About this paper

Appears in:
Pages: 547-558
Publication year: 2010
ISBN: 978-84-613-5538-9
ISSN: 2340-1079

Conference name: 4th International Technology, Education and Development Conference
Dates: 8-10 March, 2010
Location: Valencia, Spain


A. Lem, G. Paine, J. Drummond

University of Western Sydney (AUSTRALIA)
Musical gesture draws upon a close interaction between human perceptual and motor systems, resulting in a unique gestalt that conveys emotion. This is important in improvisational music therapy where the interplay between musical sound and body movement is a main medium of the therapeutic relationship (Trevarthan and Malloch, 2000), and a prerequisite to the understanding of the client’s feelings.

This paper reports on the development and clinical evaluation of a video-based, dynamic, sonification device which tracks gestures of music therapy clients with severe physical disabilities, extracts their characteristic features and converts them to dynamic sound. Of particular interest was the extent to which the dynamic properties of the technology could assist in a better understanding of the relationship between movement and emotional expression. Because of that, the design of the system utilised real-time sound synthesis providing a framework for dynamic morphologies, which although constrained within the aesthetic parameters of the synthesis algorithm, could produce sonification specifically related to the momentary action of each individual movement. Informing the design was the concept of dynamic orchestration (Paine, 2007). Here, not only was the amount of movement and location of the centre of the movement mapped to synthesis parameters but also the underling voicing structure of the instrument could be changed dynamically in relationship to changes in the measure of motion detected.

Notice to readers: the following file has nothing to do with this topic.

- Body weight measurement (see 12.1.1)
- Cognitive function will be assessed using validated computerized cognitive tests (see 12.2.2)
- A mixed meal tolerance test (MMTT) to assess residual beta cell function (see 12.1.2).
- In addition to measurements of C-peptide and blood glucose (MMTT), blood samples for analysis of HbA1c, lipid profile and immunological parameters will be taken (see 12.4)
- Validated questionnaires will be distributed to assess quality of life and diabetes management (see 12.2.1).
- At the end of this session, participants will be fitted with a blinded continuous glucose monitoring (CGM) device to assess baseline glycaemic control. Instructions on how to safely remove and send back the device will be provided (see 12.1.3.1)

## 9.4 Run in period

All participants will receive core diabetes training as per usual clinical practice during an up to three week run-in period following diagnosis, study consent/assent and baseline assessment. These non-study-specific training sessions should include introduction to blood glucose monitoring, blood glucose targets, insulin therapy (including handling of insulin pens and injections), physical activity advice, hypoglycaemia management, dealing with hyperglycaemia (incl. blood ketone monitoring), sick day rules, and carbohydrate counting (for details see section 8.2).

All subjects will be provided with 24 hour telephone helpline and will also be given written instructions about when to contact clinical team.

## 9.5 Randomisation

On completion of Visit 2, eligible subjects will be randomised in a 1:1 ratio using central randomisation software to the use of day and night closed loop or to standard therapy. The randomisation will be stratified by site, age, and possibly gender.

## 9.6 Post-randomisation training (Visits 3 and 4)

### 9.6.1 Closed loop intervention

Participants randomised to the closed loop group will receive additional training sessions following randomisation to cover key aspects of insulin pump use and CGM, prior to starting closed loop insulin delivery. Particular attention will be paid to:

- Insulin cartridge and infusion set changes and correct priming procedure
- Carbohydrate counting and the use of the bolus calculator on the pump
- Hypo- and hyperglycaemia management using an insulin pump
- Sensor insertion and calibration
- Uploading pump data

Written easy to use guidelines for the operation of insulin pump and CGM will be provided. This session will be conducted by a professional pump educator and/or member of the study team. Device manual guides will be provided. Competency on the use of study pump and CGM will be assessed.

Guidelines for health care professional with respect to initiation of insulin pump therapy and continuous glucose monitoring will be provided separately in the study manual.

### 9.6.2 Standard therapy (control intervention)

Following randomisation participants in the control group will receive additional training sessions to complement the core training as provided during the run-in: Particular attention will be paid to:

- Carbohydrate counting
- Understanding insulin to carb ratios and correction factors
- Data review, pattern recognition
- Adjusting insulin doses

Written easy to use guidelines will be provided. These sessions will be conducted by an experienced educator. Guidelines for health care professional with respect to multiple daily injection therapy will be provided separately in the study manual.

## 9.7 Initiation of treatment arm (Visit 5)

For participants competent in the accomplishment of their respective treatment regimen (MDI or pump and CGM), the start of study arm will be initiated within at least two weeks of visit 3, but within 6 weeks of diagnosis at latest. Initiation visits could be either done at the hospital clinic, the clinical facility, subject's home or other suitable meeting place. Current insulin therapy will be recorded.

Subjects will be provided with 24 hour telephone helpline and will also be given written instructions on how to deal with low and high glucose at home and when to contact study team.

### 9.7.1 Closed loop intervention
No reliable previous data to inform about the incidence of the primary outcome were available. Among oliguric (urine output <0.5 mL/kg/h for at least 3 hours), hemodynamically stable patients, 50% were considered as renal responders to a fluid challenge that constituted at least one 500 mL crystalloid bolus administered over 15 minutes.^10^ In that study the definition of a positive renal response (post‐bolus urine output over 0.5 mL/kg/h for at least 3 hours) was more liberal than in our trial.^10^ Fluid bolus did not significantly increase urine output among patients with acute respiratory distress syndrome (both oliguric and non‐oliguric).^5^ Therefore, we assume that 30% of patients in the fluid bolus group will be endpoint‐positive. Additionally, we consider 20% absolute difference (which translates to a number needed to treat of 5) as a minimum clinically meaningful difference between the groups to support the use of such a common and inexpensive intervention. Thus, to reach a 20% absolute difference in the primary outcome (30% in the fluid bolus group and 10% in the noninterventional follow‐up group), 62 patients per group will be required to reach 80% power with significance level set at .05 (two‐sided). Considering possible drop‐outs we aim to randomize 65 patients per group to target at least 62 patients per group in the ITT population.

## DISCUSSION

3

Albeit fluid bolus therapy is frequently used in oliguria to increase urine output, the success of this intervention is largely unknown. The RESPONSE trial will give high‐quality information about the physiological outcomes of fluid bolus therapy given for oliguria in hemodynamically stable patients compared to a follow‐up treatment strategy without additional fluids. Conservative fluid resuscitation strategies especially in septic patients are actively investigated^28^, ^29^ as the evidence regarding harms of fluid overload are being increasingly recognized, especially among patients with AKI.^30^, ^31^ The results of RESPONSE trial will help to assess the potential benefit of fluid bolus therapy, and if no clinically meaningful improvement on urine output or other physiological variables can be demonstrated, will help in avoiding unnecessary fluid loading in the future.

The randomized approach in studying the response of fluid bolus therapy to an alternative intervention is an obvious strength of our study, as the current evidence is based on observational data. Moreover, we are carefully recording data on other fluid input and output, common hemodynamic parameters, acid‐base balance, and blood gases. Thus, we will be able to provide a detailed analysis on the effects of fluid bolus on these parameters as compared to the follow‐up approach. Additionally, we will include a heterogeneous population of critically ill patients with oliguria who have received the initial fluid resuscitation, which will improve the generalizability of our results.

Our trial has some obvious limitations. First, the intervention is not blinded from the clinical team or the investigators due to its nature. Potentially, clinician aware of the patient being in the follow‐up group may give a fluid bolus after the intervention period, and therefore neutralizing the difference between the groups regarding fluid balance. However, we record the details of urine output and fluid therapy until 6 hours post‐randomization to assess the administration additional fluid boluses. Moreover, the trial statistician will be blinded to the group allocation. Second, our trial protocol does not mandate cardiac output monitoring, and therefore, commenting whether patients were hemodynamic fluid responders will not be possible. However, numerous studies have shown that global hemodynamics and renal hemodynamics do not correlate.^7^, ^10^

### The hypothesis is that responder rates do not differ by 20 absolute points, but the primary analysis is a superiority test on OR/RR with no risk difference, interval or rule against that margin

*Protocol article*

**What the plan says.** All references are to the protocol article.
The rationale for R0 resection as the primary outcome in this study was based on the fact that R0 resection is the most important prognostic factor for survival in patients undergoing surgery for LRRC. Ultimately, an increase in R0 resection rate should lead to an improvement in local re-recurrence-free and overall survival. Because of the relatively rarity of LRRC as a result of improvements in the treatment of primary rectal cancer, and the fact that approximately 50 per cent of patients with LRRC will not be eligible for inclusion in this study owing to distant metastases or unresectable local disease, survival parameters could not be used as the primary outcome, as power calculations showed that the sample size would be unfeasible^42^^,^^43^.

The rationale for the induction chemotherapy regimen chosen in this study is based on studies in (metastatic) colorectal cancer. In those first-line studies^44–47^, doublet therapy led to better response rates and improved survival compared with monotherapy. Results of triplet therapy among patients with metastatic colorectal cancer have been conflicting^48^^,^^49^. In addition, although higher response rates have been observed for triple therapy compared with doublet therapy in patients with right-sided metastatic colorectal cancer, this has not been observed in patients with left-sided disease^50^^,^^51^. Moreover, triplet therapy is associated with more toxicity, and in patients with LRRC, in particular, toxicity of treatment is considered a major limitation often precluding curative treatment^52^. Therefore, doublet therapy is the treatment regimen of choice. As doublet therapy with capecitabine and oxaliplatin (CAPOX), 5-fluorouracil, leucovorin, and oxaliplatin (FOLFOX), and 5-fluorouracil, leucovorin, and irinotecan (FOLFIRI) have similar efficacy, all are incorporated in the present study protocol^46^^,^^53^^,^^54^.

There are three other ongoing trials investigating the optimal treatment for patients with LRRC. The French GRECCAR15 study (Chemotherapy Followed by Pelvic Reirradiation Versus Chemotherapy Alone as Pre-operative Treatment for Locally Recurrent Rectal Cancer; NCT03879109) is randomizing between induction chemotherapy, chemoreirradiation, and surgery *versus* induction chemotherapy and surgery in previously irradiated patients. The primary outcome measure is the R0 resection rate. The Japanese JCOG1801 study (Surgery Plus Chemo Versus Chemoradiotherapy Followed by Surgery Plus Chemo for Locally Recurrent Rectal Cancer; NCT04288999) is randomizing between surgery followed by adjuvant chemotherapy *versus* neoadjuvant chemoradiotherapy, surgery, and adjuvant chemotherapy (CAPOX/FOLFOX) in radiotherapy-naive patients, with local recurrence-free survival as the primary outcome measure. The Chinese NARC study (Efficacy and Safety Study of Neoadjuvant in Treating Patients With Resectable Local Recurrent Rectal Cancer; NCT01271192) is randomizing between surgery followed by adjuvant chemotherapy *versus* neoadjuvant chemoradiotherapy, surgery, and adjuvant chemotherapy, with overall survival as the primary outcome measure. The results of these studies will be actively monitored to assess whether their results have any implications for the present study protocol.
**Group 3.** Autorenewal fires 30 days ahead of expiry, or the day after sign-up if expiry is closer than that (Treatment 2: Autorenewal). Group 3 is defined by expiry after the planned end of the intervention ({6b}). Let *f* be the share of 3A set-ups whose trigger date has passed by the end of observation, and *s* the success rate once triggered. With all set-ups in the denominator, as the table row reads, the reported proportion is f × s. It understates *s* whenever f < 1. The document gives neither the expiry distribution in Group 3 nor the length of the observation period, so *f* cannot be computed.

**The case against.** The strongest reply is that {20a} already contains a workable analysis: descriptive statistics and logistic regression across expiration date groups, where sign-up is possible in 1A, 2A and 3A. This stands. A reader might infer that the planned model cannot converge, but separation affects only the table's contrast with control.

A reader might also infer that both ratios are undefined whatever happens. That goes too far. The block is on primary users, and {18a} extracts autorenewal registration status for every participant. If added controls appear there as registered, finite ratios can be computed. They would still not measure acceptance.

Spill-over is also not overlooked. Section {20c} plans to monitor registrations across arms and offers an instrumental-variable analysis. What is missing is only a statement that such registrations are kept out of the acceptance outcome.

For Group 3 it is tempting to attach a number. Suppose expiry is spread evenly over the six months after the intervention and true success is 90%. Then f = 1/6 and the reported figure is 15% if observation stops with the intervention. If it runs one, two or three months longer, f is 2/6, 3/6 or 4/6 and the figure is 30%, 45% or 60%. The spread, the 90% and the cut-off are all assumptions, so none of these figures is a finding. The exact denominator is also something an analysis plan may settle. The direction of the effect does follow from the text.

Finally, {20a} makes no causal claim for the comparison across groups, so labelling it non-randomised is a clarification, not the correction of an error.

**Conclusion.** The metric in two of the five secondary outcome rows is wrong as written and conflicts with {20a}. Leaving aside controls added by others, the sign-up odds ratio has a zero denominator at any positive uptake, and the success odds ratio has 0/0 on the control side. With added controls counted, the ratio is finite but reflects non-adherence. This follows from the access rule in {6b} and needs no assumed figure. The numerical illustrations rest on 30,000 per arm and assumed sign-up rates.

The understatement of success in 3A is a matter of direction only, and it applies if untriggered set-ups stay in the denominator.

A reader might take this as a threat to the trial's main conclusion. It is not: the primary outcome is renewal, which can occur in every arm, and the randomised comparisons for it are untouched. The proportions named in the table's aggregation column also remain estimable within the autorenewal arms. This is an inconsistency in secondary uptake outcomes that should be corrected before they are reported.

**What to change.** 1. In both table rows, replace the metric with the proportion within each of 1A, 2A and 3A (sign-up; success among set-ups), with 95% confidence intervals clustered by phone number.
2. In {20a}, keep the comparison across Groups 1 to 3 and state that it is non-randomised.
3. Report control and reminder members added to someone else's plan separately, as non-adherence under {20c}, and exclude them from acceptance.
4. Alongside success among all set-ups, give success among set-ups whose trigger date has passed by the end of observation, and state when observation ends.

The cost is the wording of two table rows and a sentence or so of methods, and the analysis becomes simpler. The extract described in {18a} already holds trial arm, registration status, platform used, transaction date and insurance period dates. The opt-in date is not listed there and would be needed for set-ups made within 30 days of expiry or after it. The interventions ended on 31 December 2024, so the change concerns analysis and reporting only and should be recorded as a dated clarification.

Participants were five young adults with severe physical disabilities, including quadriplegia, paraplegia, hemiplegia, of spastic and athetoid forms, and a degenerative motor disease of unspecified origins. Each participant took part in 8, half-hour individual session conducted at the music therapy at the University of Western Sydney. During each session several sonic patterns were trialled and adjusted according to each participant’s movements and preferences. The following video clip shows an excerpt from the trial: http://www.youtube.com/watch?v=VFnsqt_NZFo

Results showed that providing dynamic, musically-based sonification feedback to clients increases their vocabulary of movement responses, sustenance and the level of engagement with the music therapist, all of which can be considered to be beneficial outcomes of music therapy. There were also indications that the spaciousness of the generated sound influenced the spaciousness of movements, and that the two were in positive correlation.

The development of a suitably sound synthesis engine for a project of this nature is in itself a difficult task. In the present project the system was designed as a free improvisation system, as task oriented activities were deemed not appropriate for the participants. Further development may include high-level analysis units, reflecting aspects of posture, such as expansion and contraction, as a further approach to constraining sound synthesis outcomes to reflect not only the gesture of a particular limb, but the way in which the generation of that gesture causes variations in the entire body.

Paine, G. (2007). Sonic Immersion: Interactive Engagement in Real-Time Immersive Environments, Scan: Journal of Media Arts Culture, 4 (1).
Trevarthen, C. and S.N. Malloch (2000) ‘The Dance of Wellbeing: Defining the Musical Therapeutic Effect’ in Nordic Journal of Music Therapy, 9, 2: 3-17.
author = {Lem, A. and Paine, G. and Drummond, J.},
series = {4th International Technology, Education and Development Conference},
booktitle = {INTED2010 Proceedings},
isbn = {978-84-613-5538-9},
issn = {2340-1079},
publisher = {IATED},
location = {Valencia, Spain},
month = {8-10 March, 2010},
year = {2010},
pages = {547-558}}
AU - A. Lem AU - G. Paine AU - J. Drummond
SN - 978-84-613-5538-9/2340-1079
PY - 2010
Y1 - 8-10 March, 2010
CI - Valencia, Spain
JO - 4th International Technology, Education and Development Conference
JA - INTED2010 Proceedings
SP - 547
EP - 558
ER -
A. Lem, G. Paine, J. Drummond (2010) A DYNAMIC SONIFICATION DEVICE IN IMPROVISATIONAL MUSIC THERAPY, INTED2010 Proceedings, pp. 547-558.